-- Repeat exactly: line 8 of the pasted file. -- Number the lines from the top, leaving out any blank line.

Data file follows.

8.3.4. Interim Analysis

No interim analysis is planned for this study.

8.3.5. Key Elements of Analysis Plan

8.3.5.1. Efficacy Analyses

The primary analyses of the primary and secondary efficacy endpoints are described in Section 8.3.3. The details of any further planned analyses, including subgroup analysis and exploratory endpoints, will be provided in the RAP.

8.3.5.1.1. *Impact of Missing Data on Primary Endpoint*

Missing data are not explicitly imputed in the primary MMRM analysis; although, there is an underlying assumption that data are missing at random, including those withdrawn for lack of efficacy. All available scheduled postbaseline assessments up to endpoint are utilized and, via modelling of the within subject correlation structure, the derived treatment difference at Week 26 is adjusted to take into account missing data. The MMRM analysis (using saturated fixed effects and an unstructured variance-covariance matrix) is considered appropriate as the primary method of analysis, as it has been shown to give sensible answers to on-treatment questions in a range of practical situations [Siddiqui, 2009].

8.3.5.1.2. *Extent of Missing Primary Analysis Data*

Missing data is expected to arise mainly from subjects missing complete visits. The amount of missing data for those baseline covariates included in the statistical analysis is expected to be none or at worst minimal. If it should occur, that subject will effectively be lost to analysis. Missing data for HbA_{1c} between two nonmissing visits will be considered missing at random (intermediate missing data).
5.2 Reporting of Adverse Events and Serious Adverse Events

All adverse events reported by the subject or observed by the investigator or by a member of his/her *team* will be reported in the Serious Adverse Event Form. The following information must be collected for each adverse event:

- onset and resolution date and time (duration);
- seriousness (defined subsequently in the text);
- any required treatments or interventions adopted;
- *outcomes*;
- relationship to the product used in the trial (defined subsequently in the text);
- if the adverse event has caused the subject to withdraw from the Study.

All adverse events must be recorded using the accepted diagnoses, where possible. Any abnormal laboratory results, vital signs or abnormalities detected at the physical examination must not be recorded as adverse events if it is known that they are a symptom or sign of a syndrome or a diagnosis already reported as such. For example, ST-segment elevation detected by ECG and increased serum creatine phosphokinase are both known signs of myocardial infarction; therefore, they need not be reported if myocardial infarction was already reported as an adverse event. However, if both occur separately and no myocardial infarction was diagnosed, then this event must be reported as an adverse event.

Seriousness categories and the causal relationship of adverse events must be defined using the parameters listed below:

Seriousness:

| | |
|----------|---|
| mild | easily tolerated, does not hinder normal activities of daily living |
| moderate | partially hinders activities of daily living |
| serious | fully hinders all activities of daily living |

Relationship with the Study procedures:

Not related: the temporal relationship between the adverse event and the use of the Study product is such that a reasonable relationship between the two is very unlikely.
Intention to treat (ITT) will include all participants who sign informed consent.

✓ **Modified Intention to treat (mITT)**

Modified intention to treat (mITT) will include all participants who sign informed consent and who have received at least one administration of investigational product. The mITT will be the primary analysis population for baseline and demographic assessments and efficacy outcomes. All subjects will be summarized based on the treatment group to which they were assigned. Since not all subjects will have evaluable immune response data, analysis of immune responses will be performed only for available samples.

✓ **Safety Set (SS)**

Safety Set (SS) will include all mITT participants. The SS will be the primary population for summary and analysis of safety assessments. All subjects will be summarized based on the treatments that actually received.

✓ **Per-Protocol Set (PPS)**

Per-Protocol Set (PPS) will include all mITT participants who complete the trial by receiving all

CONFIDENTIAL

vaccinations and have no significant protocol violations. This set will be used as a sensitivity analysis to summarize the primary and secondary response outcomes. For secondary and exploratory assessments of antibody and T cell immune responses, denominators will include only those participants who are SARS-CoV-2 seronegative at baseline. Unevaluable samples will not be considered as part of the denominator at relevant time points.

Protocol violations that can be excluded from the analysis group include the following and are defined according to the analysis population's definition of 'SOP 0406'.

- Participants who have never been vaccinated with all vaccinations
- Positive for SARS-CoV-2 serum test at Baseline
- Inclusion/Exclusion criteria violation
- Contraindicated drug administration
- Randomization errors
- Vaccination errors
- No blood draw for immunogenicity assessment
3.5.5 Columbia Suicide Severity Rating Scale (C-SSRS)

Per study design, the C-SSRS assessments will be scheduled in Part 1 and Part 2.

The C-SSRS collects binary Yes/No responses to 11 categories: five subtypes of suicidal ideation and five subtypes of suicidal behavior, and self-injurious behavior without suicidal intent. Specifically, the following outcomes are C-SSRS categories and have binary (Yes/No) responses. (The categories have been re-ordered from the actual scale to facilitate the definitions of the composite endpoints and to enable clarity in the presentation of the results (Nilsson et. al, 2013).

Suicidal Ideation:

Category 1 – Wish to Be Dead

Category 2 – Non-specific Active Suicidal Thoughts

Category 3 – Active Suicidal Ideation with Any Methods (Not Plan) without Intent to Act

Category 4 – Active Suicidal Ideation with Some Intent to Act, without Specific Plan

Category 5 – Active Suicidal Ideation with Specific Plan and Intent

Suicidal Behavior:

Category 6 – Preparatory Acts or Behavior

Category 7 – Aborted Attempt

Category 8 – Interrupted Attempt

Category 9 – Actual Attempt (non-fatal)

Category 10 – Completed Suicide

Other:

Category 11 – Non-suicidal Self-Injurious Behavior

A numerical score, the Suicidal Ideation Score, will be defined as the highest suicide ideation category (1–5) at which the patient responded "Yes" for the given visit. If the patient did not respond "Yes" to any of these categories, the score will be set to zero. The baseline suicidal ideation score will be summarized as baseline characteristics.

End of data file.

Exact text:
8.3.5.1.2. *Extent of Missing Primary Analysis Data*